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Wikipedia explains that it's a hypothetical hydrolase enzyme that catalyzes the hydrolysis of β-galactosides into monosaccharides only in senescent cells.

I'm just wondering - what causes it to be overexpressed in senescent cells - to the point that it often becomes a biomarker of senescence? And what exactly happens to the particular cell when you catalyze the hydrolysis of more β-galactosides (like lactose) into monosaccharides?

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Looking at the articles referenced in the Wikipedia article, there's probably no direct physiological link between senescence and beta-galactosides. Lee et al (2006) and others before them have shown that the "hypothetical" protein is just regular lysosomal beta-galactosidase, which is present in higher concentrations in aging and stressed cells because the number of lysosomes increase under those conditions. There's a collection of references in the Discussion section of the Lee paper that delves deeper into the aging-lysosome connection.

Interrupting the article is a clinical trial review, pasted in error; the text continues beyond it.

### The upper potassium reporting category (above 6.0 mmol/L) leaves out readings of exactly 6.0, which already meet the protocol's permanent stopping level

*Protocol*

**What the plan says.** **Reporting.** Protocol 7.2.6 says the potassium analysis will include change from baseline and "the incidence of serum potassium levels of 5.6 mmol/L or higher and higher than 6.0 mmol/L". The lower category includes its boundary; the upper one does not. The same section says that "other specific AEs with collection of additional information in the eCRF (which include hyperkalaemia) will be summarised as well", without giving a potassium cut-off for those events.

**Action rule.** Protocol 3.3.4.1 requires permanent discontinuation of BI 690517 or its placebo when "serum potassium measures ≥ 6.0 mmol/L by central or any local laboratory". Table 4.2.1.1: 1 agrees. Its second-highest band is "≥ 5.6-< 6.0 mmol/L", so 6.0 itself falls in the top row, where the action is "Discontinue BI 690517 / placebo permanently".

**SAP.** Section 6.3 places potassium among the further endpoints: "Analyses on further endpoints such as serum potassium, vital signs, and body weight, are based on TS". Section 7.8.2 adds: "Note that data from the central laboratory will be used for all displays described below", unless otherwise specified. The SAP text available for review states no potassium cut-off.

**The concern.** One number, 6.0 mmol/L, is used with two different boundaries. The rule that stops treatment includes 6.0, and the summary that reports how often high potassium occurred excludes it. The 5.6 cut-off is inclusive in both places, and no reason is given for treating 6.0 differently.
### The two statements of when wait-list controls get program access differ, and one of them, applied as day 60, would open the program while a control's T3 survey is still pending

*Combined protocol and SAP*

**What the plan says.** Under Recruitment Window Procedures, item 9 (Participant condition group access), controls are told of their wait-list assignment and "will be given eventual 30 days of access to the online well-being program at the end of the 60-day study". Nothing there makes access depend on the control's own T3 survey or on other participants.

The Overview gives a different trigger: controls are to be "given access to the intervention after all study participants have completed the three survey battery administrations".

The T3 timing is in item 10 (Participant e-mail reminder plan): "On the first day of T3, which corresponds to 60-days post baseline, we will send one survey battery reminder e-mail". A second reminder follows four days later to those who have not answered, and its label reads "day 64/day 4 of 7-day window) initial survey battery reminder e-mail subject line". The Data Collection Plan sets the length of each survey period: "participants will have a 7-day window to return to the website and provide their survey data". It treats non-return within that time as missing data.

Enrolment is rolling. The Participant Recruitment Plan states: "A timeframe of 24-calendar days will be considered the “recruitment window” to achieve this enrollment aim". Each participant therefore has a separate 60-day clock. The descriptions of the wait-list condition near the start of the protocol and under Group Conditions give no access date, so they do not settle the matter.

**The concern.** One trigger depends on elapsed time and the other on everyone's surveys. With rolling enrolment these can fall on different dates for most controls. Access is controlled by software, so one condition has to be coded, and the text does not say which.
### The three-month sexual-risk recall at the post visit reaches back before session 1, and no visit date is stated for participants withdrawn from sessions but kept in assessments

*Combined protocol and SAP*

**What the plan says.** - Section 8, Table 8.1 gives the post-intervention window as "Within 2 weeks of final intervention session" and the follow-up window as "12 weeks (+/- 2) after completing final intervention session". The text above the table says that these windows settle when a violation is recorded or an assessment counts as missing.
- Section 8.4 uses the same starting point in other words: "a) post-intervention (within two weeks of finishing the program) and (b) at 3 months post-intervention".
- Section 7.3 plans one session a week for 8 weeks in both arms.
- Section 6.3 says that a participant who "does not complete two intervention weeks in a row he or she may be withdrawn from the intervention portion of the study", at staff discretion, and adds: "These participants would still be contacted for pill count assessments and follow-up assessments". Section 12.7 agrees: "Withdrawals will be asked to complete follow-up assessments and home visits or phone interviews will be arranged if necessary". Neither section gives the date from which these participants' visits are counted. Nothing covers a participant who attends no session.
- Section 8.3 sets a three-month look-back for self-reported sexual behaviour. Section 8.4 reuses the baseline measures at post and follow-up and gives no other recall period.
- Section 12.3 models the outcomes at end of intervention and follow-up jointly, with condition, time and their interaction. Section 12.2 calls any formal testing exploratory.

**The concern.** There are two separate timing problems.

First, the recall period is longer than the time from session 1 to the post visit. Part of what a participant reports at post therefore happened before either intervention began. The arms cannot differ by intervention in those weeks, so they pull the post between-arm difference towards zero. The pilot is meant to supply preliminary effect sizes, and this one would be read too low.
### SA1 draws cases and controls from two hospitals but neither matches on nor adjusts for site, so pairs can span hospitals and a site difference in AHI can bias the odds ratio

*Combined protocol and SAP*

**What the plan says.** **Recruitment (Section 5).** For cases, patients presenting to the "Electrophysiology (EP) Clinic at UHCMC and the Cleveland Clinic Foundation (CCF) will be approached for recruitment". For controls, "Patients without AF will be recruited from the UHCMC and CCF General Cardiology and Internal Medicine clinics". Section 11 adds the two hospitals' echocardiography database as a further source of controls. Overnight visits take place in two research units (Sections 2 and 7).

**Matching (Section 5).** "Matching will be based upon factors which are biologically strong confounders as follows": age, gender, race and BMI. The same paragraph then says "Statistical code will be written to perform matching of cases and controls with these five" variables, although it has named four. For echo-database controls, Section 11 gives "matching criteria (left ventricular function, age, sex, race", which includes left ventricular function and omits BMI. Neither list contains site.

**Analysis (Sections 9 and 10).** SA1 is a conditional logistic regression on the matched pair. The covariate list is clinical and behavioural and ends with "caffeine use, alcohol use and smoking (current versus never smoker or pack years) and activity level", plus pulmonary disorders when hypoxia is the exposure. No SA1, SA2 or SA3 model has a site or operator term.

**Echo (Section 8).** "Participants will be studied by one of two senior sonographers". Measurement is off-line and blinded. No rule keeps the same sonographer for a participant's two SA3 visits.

I'm well out of my depth by this point, but if I were going to take a wild guess I'd suggest that lysosomal upregulation could be part of a stress response involving autophagy (i.e. the cell breaking down and recycling intracellular materials to meet critical demands), though I don't know the specific connection to aging. As far as beta-galactosides go: if you have any hanging around, you get to eat them, is all, I bet. I bet the references in Lee would tell you if I'm on track or not.

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